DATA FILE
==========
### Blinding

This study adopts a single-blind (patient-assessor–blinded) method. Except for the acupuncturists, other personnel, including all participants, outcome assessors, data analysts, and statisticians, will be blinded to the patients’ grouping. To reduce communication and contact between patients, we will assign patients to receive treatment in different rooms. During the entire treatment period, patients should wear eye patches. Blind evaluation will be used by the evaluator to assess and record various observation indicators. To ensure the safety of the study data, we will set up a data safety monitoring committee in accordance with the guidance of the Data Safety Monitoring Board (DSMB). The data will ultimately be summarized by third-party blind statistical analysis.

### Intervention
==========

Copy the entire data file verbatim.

### Blinding

This study adopts a single-blind (patient-assessor–blinded) method. Except for the acupuncturists, other personnel, including all participants, outcome assessors, data analysts, and statisticians, will be blinded to the patients’ grouping. To reduce communication and contact between patients, we will assign patients to receive treatment in different rooms. During the entire treatment period, patients should wear eye patches. Blind evaluation will be used by the evaluator to assess and record various observation indicators. To ensure the safety of the study data, we will set up a data safety monitoring committee in accordance with the guidance of the Data Safety Monitoring Board (DSMB). The data will ultimately be summarized by third-party blind statistical analysis.

### Intervention